During a November 1988 meeting, we discussed future perspectives in computing with Larry. We tried to identify current gaps and obvious next steps. One thing we could point to was the discrepancy between the amount of computing power we had installed and the return it gave us. At that time, we were running an installation of Macintosh Plus and Macintosh II computers, and the usual turnaround time for a statistical simulation was one night. This was better than the turnaround time for the same job on the IBM mainframe time-sharing system (about a week), but still it was frustrating to have to wait so long while other computer resources lay idle. Just the same, given the Macintosh's character as an absolutely devoted servant of one master, how in the world could we find a way to share its computing power while still guaranteeing reliable and efficient service for the Macintosh owner?

In December 1988 we had a visit from Bill Eddy, then head of the statistics department at Carnegie Mellon University. In a lecture he mentioned that the CMU people were annoyed at the discrepancy between installed computing power and the return it gave them and were doing research on executing iterations asynchronously (in an uncontrolled way) to make use of aggregated computing power. Until then, I'd been thinking of the solution only in terms of distributed computing in acontrolled environment. Bill emphasized that in the computing environment of the future, computing time per se won't be expensive. In fact, in a network consisting of thousands of CPUs, computing power will befree --if you can access it. This started me thinking about how we could possibly make a distributed system work under these circumstances--that is, in a large heterogeneous environment.

When we next met with Larry Taylor in February 1989, I claimed that we could build a system for distributed computing based on the Macintosh philosophy of the absolute priority of the user and at the same time able to cope with a large environment. Larry agreed to support the project, and we formed a team consisting initially of Larry, me, Reimer Kühn and Leo van Hemmen of the Heidelberg Neural Network Research Group, and Joachim Lindenberg, then a computer science student at Karlsruhe University.

The project started in May 1989. We called it the NetWork Project, a reference to the fact that in the future the only measure of performance that will matter will be thenet work done per unit of time , not cumulative computing time or other measures of resource utilization. We gave ourselves six months to decide on the specifications and build a working prototype of a distributed system that would fit a Macintosh environment and be scalable up to some thousands of CPUs. AlthoughMacintosh was the original development target, we did make sure that the system would run in any other decent environment (DEC TM, UNIX®, what have you). We finished our first release one week late in November 1989. As they say, the rest is history.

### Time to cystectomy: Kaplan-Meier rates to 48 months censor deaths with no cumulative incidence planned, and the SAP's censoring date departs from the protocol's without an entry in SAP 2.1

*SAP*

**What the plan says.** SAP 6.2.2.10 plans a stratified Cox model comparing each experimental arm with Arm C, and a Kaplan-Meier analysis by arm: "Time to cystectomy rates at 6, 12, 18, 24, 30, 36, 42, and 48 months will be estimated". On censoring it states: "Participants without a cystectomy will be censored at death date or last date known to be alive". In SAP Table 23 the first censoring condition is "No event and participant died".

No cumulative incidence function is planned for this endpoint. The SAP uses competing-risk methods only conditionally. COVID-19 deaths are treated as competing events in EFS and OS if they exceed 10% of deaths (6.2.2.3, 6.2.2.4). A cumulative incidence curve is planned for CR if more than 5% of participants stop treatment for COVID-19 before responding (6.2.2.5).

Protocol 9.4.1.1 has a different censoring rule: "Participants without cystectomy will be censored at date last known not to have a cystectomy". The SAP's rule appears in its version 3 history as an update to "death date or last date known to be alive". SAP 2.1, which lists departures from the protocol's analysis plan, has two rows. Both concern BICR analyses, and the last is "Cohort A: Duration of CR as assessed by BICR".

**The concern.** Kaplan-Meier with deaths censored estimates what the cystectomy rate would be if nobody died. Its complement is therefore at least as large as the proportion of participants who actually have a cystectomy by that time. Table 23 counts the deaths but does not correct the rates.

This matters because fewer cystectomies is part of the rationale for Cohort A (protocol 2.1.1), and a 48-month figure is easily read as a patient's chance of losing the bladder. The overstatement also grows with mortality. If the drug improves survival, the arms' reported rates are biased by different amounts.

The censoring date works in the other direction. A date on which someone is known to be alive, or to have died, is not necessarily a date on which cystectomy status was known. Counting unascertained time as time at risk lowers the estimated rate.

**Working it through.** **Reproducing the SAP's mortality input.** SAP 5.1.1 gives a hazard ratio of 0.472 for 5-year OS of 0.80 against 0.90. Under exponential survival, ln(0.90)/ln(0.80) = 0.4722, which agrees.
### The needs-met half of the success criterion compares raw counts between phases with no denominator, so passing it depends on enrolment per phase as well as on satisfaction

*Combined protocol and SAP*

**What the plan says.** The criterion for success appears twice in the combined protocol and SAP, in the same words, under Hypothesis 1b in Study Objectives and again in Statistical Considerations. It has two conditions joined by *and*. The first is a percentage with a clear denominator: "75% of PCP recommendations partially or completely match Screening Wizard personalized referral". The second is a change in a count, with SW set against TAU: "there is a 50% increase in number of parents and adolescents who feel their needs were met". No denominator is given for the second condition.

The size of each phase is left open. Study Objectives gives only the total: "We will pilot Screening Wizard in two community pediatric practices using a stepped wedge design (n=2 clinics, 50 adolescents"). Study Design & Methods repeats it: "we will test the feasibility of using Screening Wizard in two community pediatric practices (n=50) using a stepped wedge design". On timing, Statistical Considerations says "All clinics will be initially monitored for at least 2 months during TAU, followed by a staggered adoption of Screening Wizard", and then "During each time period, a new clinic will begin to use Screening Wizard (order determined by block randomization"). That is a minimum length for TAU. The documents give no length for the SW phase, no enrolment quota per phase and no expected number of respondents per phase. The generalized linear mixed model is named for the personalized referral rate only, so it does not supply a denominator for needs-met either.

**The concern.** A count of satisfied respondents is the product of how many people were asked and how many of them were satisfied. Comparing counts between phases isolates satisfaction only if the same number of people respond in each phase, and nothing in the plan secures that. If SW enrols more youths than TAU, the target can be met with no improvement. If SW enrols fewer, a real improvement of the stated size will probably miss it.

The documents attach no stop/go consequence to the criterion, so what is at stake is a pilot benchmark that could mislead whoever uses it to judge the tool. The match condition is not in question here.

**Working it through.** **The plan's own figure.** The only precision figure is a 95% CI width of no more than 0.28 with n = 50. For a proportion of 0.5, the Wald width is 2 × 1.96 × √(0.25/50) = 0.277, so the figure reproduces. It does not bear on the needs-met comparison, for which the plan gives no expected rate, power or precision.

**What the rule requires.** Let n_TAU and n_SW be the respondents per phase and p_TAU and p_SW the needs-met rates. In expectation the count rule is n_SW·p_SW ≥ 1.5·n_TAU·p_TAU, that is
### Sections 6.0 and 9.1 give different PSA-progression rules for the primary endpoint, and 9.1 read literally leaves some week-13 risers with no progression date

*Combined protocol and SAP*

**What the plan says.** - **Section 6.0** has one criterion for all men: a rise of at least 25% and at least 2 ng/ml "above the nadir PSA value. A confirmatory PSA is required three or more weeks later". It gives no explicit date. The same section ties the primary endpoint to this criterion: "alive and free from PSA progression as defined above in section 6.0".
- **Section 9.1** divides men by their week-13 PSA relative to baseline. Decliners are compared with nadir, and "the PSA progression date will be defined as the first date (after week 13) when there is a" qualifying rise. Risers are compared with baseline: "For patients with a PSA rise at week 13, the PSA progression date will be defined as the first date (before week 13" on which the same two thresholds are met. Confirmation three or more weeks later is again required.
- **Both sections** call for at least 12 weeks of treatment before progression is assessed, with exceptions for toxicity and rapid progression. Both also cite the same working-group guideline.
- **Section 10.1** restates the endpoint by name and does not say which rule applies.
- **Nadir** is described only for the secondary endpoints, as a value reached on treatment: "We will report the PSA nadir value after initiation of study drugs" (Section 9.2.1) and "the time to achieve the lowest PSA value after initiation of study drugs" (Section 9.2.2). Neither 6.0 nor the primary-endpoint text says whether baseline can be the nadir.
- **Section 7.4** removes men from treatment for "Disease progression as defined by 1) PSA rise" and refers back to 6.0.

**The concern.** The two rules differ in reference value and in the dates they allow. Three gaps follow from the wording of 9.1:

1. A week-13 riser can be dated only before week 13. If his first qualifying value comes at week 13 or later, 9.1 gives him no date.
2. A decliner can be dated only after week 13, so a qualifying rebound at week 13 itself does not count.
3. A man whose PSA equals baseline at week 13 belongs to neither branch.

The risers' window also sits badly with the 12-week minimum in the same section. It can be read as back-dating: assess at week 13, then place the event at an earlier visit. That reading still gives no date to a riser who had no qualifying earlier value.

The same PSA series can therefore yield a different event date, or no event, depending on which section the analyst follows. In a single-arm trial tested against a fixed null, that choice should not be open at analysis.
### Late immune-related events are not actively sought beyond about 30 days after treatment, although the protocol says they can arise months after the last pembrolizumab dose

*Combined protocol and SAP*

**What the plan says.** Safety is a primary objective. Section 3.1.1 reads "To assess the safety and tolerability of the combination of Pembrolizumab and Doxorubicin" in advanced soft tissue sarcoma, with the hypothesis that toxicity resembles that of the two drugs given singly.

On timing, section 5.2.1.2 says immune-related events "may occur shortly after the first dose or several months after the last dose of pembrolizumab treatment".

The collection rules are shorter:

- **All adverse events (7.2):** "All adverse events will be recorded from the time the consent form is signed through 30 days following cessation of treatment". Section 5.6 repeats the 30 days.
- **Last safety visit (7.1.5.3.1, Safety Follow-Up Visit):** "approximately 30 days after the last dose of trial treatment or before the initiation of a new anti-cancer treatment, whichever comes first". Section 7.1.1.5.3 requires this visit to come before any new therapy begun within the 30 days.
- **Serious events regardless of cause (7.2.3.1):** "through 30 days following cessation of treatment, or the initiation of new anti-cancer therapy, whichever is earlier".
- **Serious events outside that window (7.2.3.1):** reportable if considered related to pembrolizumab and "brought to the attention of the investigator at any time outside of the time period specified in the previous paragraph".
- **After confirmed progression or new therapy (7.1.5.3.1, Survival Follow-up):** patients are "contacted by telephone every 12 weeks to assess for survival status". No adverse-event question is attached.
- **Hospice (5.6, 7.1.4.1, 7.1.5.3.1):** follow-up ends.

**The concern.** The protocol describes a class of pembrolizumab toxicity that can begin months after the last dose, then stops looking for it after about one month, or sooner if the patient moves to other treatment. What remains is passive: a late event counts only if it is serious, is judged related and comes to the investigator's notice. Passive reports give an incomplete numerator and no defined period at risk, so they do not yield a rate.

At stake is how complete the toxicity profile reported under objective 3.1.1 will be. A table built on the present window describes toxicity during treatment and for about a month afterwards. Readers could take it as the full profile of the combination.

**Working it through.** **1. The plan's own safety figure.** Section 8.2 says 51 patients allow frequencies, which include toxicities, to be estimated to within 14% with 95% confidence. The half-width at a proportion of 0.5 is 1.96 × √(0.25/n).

Worth mentioning is the fact that with NetWork's accelerated development schedule, we didn't spend a lot of time on planning and administration. That's the nature of progress sometimes. Fortunately, Apple's Advanced Technology External Research Group had resources available to allocate to the project on the spot. Without this kind of flexible support, the NetWork Project could not have succeeded.


Distributed computing will be a great boon to applications where computing power is critical and where the computing task can be split into discrete subtasks. Such applications include the following:
  • compiling a new product using a superoptimizing compiler
  • solving an optimization problem like placing chips on a board
  • generating computer graphics, especially ray tracing
  • performing optical character recognition

In these cases, processing may take too long on one particular machine, but if the application can tap into the computing power available by sending out subtasks, the processing can be completed in a much more timely manner.